We are seeing a significant increase in challenges being raised by Union Officials, and Employee Representatives, regarding the notion of ‘availability of employees’, with the lack of clarity within employment agreements posing a potential risk and liability for the Employer.
What is availability?
Availability refers to any hours the employer may require the employee to work, over and above the ordinary hours of work (as specified in the Employment Agreement) or over and above the minimum guaranteed hours.
Prior to 2016 we saw a significant increase in the use of Zero Hour agreements where employees had no guaranteed minimum hours and where actual work hours could fluctuate, or be cancelled, at short notice. This left employees in a position where they had no certainty as to what work they might have in any given week, or subject entirely to the requirements of the Employer to be at work on a daily or weekly basis.
The Government addressed this problem in 2016 through introducing s67(D) of the Employment Relations Act 2000. In short, an availability provision is to be included in an employment agreement where;
(a) the employee’s performance of work is conditional on the employer making work available to the employee; and
(b) the employee is required to be available to accept any work that the employer makes available.
The Act reinforces that, where an availability provision is to apply, the agreement must identify the amount of reasonable compensation that the employee is to be paid for being ‘available’ to work the additional hours and the amount an employee would be paid if previously agreed hours are cancelled at short notice.
This applies equally to waged paid employees and also to those who may be remunerated on an agreed salary, challenging the notion that the salary is “compensation for all hours worked”.
The clause within existing agreements (individual and collective) that causes the most concern from an availability perspective is where, within the hours of work provisions, it implies that “the employee is required to work additional hours as may be ……..”. The implication being that the Employee has no option but to work the additional hours required by the Employer.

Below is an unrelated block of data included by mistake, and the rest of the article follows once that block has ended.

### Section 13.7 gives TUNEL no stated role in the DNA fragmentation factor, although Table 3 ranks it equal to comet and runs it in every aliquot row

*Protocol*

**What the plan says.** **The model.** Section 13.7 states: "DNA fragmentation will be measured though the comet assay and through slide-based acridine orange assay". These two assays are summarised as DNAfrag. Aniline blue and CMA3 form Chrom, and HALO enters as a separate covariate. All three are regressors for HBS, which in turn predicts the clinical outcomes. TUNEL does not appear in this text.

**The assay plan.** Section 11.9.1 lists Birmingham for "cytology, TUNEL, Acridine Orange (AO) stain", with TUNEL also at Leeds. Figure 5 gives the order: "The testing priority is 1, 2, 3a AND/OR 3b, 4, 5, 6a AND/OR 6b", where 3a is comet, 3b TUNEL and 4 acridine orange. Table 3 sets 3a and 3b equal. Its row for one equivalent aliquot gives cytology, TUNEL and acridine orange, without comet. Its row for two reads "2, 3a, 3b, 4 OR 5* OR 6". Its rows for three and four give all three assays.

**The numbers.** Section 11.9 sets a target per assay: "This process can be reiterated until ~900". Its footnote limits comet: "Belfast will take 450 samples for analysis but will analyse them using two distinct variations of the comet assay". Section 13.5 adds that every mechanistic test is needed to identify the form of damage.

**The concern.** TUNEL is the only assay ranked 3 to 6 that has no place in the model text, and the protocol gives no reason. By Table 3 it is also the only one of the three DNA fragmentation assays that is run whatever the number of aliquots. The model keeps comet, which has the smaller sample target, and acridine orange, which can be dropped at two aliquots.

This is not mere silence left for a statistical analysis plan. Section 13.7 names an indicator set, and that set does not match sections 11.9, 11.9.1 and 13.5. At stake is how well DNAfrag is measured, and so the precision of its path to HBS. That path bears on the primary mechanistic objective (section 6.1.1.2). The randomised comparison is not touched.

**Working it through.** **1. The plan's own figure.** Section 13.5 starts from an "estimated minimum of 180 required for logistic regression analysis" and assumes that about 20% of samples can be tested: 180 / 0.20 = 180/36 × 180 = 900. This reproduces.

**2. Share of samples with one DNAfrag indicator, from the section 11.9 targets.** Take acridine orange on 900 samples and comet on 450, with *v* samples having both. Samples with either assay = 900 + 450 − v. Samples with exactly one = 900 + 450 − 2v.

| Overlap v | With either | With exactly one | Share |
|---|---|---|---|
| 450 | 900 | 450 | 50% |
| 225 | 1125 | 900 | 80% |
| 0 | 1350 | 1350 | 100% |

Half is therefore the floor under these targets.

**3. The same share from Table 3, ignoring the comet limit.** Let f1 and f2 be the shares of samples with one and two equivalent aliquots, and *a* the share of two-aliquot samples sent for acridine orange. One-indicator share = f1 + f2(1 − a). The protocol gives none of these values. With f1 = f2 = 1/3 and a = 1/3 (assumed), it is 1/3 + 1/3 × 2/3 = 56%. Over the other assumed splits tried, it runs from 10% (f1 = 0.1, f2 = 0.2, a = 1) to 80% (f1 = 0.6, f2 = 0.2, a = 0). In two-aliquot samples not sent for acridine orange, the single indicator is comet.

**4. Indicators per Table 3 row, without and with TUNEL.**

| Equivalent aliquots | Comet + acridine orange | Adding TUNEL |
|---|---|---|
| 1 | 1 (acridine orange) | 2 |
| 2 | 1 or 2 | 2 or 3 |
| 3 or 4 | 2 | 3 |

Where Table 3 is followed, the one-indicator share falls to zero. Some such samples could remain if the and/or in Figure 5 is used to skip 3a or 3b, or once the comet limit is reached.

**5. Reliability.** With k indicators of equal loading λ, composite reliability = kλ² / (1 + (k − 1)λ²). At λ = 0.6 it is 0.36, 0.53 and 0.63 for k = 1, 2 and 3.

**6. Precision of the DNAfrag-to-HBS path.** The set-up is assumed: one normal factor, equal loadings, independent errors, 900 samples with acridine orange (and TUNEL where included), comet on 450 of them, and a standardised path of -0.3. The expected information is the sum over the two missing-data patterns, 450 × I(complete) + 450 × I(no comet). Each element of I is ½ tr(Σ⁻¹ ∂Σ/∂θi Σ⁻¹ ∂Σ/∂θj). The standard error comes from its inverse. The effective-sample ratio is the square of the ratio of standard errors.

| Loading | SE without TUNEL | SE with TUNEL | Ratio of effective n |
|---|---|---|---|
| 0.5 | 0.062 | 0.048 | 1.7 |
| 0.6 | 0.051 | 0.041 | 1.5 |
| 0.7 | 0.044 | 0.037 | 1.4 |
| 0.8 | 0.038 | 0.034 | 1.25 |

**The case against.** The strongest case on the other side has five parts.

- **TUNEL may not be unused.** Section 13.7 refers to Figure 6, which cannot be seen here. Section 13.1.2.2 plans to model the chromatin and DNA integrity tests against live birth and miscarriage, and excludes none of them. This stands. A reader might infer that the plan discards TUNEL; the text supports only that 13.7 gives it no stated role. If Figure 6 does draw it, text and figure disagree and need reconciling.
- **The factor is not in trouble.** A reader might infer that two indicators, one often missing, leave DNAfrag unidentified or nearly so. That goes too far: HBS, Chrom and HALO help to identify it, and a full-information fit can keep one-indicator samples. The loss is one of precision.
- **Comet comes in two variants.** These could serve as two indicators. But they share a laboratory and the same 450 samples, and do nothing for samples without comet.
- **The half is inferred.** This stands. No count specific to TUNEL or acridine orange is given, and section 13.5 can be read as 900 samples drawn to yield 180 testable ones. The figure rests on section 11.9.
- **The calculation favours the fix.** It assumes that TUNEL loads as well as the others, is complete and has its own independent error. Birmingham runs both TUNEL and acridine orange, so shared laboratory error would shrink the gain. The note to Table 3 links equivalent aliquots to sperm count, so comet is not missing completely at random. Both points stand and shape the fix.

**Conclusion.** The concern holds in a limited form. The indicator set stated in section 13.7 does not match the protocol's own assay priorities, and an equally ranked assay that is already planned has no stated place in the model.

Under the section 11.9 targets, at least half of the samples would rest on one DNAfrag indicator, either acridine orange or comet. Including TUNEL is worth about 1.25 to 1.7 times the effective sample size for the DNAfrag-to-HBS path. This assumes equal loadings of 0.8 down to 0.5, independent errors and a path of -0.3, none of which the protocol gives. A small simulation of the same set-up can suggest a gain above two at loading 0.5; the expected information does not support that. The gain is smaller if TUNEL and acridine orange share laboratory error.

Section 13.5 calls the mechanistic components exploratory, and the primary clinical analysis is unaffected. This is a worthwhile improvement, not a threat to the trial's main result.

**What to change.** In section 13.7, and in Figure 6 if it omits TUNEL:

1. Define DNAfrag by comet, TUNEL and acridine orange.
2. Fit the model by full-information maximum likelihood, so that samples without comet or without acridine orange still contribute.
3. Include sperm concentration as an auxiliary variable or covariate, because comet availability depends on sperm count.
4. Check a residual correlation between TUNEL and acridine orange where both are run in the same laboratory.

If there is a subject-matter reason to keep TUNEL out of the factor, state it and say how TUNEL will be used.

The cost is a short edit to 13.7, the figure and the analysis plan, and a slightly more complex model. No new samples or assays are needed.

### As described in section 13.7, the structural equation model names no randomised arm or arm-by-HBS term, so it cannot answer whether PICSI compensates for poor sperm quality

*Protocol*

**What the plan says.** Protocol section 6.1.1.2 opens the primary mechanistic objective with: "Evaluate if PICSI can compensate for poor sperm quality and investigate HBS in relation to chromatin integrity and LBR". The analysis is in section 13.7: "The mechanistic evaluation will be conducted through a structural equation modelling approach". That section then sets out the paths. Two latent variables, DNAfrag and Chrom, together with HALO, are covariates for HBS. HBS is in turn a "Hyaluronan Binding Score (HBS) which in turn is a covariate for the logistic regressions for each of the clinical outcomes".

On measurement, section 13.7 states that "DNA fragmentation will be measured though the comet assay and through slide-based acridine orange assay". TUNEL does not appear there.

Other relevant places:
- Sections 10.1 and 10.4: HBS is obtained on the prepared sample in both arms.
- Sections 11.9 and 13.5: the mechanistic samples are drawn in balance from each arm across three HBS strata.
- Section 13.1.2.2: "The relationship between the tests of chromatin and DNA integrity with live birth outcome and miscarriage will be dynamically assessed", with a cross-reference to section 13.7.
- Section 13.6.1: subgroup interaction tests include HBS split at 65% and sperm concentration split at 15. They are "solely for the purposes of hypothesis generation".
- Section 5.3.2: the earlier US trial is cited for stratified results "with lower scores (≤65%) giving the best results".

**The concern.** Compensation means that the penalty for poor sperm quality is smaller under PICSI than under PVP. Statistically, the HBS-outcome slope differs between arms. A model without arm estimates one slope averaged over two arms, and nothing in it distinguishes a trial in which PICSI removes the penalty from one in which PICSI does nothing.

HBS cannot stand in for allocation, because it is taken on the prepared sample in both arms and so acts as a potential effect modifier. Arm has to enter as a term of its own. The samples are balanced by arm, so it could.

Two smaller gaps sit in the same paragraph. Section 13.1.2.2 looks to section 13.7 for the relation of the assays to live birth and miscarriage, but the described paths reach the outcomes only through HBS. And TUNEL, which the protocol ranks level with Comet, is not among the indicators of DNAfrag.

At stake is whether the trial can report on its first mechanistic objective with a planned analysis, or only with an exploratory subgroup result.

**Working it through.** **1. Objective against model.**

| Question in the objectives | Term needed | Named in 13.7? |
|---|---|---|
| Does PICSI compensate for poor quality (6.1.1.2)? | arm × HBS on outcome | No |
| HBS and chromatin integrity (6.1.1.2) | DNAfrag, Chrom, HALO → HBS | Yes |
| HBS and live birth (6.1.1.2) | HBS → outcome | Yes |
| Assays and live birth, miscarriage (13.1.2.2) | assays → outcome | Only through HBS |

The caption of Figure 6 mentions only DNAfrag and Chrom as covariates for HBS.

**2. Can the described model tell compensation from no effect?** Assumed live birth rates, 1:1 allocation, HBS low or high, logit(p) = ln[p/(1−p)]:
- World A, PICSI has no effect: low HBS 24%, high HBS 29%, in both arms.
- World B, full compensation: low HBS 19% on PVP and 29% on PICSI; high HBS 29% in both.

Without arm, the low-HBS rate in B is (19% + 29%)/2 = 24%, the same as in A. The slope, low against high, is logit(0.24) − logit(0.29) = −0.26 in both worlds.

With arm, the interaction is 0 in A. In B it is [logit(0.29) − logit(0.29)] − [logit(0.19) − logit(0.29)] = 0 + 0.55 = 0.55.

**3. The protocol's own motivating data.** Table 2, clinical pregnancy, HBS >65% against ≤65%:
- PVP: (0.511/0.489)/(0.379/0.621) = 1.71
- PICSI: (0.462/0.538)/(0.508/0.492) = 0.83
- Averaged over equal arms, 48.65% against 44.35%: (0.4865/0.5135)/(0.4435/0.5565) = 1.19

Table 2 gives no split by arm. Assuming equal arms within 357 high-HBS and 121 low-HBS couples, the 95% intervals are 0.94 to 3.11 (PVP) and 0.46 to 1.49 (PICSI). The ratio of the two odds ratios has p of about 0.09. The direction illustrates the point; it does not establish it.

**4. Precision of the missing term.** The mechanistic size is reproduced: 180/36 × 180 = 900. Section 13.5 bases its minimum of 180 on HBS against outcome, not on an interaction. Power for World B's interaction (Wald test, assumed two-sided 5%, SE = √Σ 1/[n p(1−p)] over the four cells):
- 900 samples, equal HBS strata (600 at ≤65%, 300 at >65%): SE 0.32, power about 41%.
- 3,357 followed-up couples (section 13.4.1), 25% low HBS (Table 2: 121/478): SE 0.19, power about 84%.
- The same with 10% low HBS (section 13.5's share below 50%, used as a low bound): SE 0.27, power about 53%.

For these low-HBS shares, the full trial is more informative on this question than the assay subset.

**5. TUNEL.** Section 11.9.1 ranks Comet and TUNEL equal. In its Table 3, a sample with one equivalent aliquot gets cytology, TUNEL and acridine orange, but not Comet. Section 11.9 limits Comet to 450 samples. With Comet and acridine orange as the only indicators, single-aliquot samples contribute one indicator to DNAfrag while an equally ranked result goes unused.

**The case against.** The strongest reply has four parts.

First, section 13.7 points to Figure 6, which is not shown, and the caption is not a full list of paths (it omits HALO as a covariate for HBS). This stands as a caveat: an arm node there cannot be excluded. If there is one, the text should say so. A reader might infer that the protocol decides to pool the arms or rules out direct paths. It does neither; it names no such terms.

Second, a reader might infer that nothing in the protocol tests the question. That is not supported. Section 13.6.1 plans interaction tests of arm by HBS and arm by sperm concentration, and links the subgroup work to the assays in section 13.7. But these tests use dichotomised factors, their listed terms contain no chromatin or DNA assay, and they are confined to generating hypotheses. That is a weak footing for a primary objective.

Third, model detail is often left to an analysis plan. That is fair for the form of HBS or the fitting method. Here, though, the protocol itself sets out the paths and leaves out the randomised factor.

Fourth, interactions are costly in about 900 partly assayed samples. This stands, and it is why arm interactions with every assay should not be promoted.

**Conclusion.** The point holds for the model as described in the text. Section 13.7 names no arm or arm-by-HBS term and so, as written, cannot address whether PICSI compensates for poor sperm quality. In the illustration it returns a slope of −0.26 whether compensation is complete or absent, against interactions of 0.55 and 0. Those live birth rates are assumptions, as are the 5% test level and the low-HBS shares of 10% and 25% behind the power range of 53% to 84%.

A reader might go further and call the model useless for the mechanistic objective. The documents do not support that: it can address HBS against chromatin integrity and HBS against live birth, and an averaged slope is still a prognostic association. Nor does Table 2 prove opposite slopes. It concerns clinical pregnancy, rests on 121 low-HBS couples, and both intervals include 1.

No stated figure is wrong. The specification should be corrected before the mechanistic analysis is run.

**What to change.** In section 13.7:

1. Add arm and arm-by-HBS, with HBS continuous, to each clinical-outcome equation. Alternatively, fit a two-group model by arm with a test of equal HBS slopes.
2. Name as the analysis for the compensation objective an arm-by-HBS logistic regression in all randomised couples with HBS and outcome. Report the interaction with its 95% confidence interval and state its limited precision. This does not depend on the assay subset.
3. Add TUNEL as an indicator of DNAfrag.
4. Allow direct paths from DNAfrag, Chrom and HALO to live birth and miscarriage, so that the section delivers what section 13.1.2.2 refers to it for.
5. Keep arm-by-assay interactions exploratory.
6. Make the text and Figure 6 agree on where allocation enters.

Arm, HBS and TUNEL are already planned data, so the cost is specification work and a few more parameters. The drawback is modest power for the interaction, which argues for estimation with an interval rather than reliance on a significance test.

Relevant Case Law
The Employment Relations Authority has recently released a Determination highlighting the risks and liabilities for Employers of having non-compliant availability provisions.
Mr Lye was a stevedore whose work hours varied on a regular basis although his ordinary hours were stated to be 60 hours per fortnight. Mr Lye would often be told at short notice that there was additional work to complete, or alternative hours to be worked, or even that previously arranged hours had been cancelled at short notice.
Mr Lye’s employment agreement did not specify what reasonable compensation he would receive for the flexibility in work hours required by the Employer, or what compensation he would receive if previously agreed hours were cancelled.
The leading case with respect to Availability is Postal Workers of Aotearoa Inc and NZ Post Limited, in which the Employment Court ruled that “the employees’ time is a commodity which has value, with Employees foregoing opportunities in their private life (when required to work additional hours for the Employer [sic])
Taking this lead, the ERA with respect to Mr Lye, deemed that the work arrangements of his Employer resulted in him suffering a “significant intrusion into his personal life”. Mr Lye was awarded $22,000 for the ‘Lost Benefit Chance’ incurred as a result of a non-compliant availability provision, with a further award of $15,000 being paid to recognize the humiliation, loss of dignity and injury to feeling incurred through the Employer’s actions.
Cases such as the one above are raising this issue within grievance claims. It is therefore critical that if, due to the nature of your business operations, you either require flexibility with your employee’s hours of work or require them to work additional hours from time to time, you must have a robust availability provision compliant with s67(D) within your employment documentation.
If you are uncertain as to whether your current arrangements meet the legal employment law requirements, and will therefore protect you against such claims, please feel free to contact us directly to discuss this matter.